Your final steps are to estimate (1) the number of pixels covered by all the blood cells in the image, (2) the number of pixels in a single, isolated cell, and finally, (3) the number of cells in the image, using the strategy described earlier. Given the binary representation of the cells image, how can you determine the total number of pixels corresponding to cells? To estimate the number of pixels in a single, isolated cell, create a copy of a small region of the binary image that includes a single, isolated cell. You can create a copy of a region of an image as shown in the following example:

```     >> patch = image(30:60,40:80); ```

It may take some trial-and-error to find the indices of a rectangular region that just spans a single cell - if you use `imtool` to help, remember that the `X` and `Y` coordinates listed in the `imtool` window indicate the column and row of the corresponding matrix location. Display your small matrix to see if you succeeded in capturing a single cell. Determine the number of pixels covered by the single cell using the same strategy that you used for the full image. Add statements to the `countCells` script to perform these final steps and print your estimate of the number of cells in the original image (you can just omit the semi-colon at the end of the statement that performs this final calculation).

### Problem 5 (25 points): Whodunit???

A heinous crime was committed in the Computer Science department this past weekend — someone stole Captain Abstraction's suit while he assumed his alter-ego as a mild-mannered computer science professor! Even more shocking — it appears to have been an inside job! The circumstances of the crime point in the direction of a CS faculty member — Takis, Sohie, Orit or Brian! One piece of evidence was left at the scene — a lone partial fingerprint. The CS332 class has been recruited by the Wellesley campus police to help nail the culprit. Fortunately we have a fingerprint on file for each of our four suspects. Your mission is to complete a MATLAB program to identify the mysterious fingerprint.

The fingerprint images for this problem can be found in the `assign1images` folder, and some initial code is provided in the `fingerprintScript.m` code file in the `assign1` folder. The `fingerprintScript` code reads in five images that include fingerprints for the four suspects (240x256 pixel images) and the mystery partial fingerprint (a 51x51 pixel image named `finger.jpg`). This script also displays each of the five images in separate figure windows. There are additional commands at the end of the script that are initially commented out, which can be executed after you complete the definition of the `getMatch` function described below.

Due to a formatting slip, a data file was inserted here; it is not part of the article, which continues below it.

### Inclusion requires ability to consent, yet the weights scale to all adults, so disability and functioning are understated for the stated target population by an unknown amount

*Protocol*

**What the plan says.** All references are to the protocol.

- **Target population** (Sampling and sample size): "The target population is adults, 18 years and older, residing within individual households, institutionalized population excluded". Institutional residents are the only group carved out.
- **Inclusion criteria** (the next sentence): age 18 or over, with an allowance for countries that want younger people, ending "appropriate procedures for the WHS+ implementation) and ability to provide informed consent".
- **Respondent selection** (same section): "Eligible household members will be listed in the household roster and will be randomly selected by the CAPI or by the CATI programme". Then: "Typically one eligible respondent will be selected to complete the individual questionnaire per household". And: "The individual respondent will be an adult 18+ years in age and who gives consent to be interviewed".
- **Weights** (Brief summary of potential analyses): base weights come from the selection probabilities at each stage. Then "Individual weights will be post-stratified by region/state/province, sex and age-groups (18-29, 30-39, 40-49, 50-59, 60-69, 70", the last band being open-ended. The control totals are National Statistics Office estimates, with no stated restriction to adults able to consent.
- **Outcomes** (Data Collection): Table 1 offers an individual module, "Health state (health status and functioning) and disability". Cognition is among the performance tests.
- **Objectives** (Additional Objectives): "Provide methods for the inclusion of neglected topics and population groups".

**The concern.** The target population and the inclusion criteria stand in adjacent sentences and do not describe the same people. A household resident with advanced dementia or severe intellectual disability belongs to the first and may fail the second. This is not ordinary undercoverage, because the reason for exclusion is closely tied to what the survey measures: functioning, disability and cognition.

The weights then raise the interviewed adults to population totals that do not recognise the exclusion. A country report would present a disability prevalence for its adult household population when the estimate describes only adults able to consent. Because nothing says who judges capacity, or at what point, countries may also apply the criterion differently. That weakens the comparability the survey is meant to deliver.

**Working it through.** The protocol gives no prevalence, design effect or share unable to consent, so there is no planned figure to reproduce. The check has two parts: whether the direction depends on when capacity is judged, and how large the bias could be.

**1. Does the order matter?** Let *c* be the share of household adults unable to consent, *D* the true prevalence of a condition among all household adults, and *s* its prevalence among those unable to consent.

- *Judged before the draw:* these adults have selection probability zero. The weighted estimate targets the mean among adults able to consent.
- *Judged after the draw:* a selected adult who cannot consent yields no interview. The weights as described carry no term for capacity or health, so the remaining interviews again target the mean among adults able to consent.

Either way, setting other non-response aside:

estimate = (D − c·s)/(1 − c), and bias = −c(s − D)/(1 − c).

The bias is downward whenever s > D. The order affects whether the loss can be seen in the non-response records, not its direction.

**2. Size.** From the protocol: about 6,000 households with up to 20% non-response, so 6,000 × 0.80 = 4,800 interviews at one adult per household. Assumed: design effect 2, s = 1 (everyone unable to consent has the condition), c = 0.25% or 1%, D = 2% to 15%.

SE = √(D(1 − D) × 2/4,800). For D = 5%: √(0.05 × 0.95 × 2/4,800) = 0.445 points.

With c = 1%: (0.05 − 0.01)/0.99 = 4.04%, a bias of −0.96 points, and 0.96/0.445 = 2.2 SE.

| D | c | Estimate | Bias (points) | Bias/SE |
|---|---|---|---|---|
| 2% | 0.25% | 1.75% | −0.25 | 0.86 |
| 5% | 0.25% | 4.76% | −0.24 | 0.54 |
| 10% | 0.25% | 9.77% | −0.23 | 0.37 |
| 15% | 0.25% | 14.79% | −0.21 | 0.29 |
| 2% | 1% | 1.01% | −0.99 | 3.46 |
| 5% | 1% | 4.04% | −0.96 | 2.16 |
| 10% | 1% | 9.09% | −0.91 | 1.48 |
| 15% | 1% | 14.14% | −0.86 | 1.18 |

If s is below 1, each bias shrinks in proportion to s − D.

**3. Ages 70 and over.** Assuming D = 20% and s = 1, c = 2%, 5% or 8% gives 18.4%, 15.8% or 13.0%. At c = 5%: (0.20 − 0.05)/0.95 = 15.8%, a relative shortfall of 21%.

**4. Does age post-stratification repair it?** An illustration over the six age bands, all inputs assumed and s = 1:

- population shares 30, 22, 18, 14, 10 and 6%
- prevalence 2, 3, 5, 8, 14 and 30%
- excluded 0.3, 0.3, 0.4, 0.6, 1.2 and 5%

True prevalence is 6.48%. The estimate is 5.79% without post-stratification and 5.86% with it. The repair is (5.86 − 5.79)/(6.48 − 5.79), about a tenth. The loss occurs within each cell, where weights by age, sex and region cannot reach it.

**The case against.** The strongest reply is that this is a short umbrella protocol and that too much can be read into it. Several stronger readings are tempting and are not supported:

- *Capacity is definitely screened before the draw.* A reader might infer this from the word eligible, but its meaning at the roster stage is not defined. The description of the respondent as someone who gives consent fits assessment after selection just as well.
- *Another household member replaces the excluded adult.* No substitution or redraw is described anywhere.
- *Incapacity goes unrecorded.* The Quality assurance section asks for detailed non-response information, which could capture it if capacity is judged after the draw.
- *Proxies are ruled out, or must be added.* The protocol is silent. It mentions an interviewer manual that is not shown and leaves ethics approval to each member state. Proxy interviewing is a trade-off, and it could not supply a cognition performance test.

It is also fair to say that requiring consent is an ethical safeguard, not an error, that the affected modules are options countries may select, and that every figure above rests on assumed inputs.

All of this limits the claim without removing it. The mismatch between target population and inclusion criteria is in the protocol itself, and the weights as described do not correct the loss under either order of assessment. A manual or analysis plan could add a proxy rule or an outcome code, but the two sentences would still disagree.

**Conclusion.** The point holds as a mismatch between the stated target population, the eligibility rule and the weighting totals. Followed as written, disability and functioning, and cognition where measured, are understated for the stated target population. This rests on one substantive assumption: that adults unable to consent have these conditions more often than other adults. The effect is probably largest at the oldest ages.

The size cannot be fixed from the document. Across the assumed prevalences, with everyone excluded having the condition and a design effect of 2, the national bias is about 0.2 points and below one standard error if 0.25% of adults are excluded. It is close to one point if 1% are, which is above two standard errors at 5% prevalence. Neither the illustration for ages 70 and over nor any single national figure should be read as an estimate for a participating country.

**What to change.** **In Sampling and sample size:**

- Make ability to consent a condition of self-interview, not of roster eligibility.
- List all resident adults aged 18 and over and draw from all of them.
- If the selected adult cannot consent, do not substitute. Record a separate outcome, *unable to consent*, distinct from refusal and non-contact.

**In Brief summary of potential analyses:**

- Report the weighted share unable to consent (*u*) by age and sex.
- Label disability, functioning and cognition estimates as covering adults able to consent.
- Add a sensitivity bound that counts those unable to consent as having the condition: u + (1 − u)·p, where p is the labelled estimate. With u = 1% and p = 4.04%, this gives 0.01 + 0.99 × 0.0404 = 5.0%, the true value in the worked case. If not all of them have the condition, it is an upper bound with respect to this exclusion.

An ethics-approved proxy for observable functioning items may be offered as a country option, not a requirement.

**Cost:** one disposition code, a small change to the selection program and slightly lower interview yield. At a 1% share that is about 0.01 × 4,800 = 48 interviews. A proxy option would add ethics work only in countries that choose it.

The goal of the program is to determine which of the four suspect fingerprint images best matches the mystery partial fingerprint image. Of course, the partial fingerprint will only match a small portion of one of the full fingerprint images. To assist in this process, define a function `getMatch` that has two inputs, a partial fingerprint image and full fingerprint image. This function should return a number that quantifies the best match between the partial fingerprint and the most similar patch of the input full fingerprint. The similarity between two image patches of the same size can be measured, for example, by computing the absolute difference between the values stored in corresponding locations of the two patches, and summing these differences over the patch. Be sure to add comments to your `getMatch` function describing your code. After completing the definition of `getMatch`, uncomment the statements in the `fingerprintScript.m` code file to obtain values for how well the partial fingerprint matches the fingerprints of Takis, Sohie, Orit and Brian. Add code to the script to use these match values to determine the culprit of this horrific crime, and print out a message with the name of the culprit. A simple string can be printed with the `disp` function, e.g. `disp('What a blow to the CS department!')`.

Submission details: Hand in a hardcopy of your ```addCircle.m, sunScript.m, countCells.m```, and `getMatch.m` code files and your answers to the questions for Problems 2 and 3. (To conserve paper, you can copy-and-paste the individual code files into one extended M-File that you submit.) Please also submit an electronic copy of your code files by logging into the CS file server, `cs.wellesley.edu`, connecting to your `assign1` folder and executing the following command:

``` submit cs332 assign1 *.*```

A separate handout will be provided on "Submitting your assignment work electronically," with more details. Please ask if you need help with this last step.